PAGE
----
Editor’s Note: Recently, at the Chief Data Scientist, USA, we had the pleasure of being joined by @SiliconANGLE Media, Inc. (theCUBE) to interview some of our attendees about the world of Data Science. Watch the video below. This article written by R. Danes was originally posted on SiliconANGLE blog.
What industry takes risk management more seriously than finance? Corporate and personal investors want a gold-embossed sure thing when they sink their cash into a venture. So techies who come to them with an untested data analytics toy will likely find them tough customers. Some folks in the finance world are out to dispel anxieties by educating investors on why data sometimes picks a winner and why it may fail.
Jeffrey Bohn, chief science officer at State Street Global Exchange, said the confusion lay in the problem of data quality. He also believes that companies still do not have enough hands on deck to separate the wheat from the chaff.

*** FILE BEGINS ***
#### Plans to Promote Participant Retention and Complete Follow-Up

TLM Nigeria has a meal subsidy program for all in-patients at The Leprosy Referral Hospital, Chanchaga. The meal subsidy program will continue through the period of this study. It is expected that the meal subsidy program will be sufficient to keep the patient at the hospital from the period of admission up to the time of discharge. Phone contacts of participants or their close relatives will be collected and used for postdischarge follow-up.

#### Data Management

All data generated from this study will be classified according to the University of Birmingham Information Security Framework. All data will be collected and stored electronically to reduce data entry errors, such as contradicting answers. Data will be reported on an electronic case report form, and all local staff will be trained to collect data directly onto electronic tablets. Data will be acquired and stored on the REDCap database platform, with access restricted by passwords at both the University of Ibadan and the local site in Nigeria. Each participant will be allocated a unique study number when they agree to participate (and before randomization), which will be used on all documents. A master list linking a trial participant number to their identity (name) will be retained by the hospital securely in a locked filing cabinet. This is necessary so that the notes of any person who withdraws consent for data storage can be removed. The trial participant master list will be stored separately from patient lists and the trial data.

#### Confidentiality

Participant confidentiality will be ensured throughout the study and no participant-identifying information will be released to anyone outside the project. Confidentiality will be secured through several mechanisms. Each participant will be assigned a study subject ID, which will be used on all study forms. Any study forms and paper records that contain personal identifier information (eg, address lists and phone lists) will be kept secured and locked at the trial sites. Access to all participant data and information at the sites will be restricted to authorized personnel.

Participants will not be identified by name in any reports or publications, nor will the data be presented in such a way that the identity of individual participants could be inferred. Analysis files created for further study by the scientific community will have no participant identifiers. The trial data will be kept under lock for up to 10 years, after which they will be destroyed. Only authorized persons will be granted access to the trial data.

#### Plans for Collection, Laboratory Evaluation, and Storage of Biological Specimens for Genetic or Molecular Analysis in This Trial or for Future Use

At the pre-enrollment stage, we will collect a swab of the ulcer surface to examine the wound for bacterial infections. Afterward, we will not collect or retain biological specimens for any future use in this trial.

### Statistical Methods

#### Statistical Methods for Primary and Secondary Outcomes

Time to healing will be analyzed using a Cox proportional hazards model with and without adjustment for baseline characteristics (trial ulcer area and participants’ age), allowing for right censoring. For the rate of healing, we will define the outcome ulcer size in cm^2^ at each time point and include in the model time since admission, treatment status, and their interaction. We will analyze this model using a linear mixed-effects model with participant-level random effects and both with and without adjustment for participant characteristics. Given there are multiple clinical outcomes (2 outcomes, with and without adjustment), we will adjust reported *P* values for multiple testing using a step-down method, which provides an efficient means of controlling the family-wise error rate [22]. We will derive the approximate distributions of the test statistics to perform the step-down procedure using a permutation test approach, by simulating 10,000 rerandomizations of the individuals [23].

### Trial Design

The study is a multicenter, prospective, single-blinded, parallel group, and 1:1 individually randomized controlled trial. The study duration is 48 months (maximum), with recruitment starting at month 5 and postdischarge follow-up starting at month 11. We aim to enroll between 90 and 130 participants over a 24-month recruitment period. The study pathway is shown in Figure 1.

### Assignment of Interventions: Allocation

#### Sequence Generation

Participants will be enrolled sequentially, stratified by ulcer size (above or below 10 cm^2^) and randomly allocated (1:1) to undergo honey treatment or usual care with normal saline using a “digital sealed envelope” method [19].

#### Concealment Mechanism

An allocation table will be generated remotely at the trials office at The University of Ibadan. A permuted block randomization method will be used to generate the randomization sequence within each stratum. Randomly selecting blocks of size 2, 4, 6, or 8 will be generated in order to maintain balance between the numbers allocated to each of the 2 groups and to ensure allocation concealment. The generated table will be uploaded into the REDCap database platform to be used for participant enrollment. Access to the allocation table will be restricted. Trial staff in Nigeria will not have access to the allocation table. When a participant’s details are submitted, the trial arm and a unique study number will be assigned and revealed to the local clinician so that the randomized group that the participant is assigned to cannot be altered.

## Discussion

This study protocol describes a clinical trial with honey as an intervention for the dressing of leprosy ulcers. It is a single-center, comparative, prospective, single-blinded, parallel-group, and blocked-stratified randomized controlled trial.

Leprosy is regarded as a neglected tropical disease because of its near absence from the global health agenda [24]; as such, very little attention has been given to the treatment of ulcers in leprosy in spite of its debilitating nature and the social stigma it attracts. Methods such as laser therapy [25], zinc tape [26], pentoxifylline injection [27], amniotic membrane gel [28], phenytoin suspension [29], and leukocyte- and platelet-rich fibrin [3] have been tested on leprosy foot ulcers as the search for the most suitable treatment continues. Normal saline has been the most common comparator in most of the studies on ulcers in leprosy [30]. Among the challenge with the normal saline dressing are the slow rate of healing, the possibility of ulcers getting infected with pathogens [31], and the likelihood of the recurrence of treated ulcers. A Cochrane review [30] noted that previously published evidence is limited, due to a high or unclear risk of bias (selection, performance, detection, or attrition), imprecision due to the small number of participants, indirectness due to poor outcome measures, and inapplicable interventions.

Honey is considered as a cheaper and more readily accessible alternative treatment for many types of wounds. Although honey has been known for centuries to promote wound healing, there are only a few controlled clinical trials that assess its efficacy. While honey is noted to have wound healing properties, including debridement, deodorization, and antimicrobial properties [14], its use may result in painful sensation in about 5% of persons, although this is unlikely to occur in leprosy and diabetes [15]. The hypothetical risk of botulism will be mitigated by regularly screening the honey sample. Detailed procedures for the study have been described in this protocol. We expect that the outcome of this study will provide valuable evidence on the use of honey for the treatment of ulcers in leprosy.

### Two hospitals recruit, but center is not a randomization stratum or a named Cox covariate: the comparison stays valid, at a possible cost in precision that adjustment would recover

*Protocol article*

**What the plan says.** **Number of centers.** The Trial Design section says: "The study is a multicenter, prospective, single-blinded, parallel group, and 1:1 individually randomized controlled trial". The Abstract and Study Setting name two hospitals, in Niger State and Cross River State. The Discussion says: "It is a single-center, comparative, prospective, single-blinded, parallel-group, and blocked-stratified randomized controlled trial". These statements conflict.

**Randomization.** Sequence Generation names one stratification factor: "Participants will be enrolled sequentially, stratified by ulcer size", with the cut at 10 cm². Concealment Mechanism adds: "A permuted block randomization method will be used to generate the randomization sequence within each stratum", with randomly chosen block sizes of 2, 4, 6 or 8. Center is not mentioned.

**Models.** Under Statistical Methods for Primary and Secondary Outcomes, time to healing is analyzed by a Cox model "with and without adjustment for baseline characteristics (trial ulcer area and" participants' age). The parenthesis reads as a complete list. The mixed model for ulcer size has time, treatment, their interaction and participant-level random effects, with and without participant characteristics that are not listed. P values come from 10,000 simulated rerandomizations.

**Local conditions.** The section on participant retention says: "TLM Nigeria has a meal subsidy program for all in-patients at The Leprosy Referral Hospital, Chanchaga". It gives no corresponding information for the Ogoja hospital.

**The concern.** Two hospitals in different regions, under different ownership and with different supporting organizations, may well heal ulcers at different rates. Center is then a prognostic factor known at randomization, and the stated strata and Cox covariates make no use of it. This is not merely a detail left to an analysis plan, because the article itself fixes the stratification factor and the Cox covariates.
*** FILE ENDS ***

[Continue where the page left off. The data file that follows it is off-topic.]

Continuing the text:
“You still find 70 to 80 percent of the effort and resources focused on the data preparation step,” he told Jeff Frick (@JeffFrick), host of theCUBE*, from the SiliconANGLE Media team, during the recent the Chief Data Scientist, USA event.
Data scientists spread too thin
According to Bohn, more data stewards are need to select quality data and to free up analysts to innovate and find solutions.
“I’ve had problems where you have great models, but data quality produced some kind of strange answers,” he explained. “And then you have a senior executive who looks at a couple of anecdotal pieces of evidence that suggest there are data quality issues, and all of a sudden they want to trash the whole process and go back to more ad hoc, gut-based decision making.”
The best and the rest
Bohn argueds that to increase data quality, companies need to start culling from a greater number of sources.
“We’ve recently been very focused these days on trying to take unstructured data — so this would be text data, it might be in forms on PDFs or html document or text files — and marry that with some of the more standard structured or quantitative data,” he said.
Watch the complete video interview below: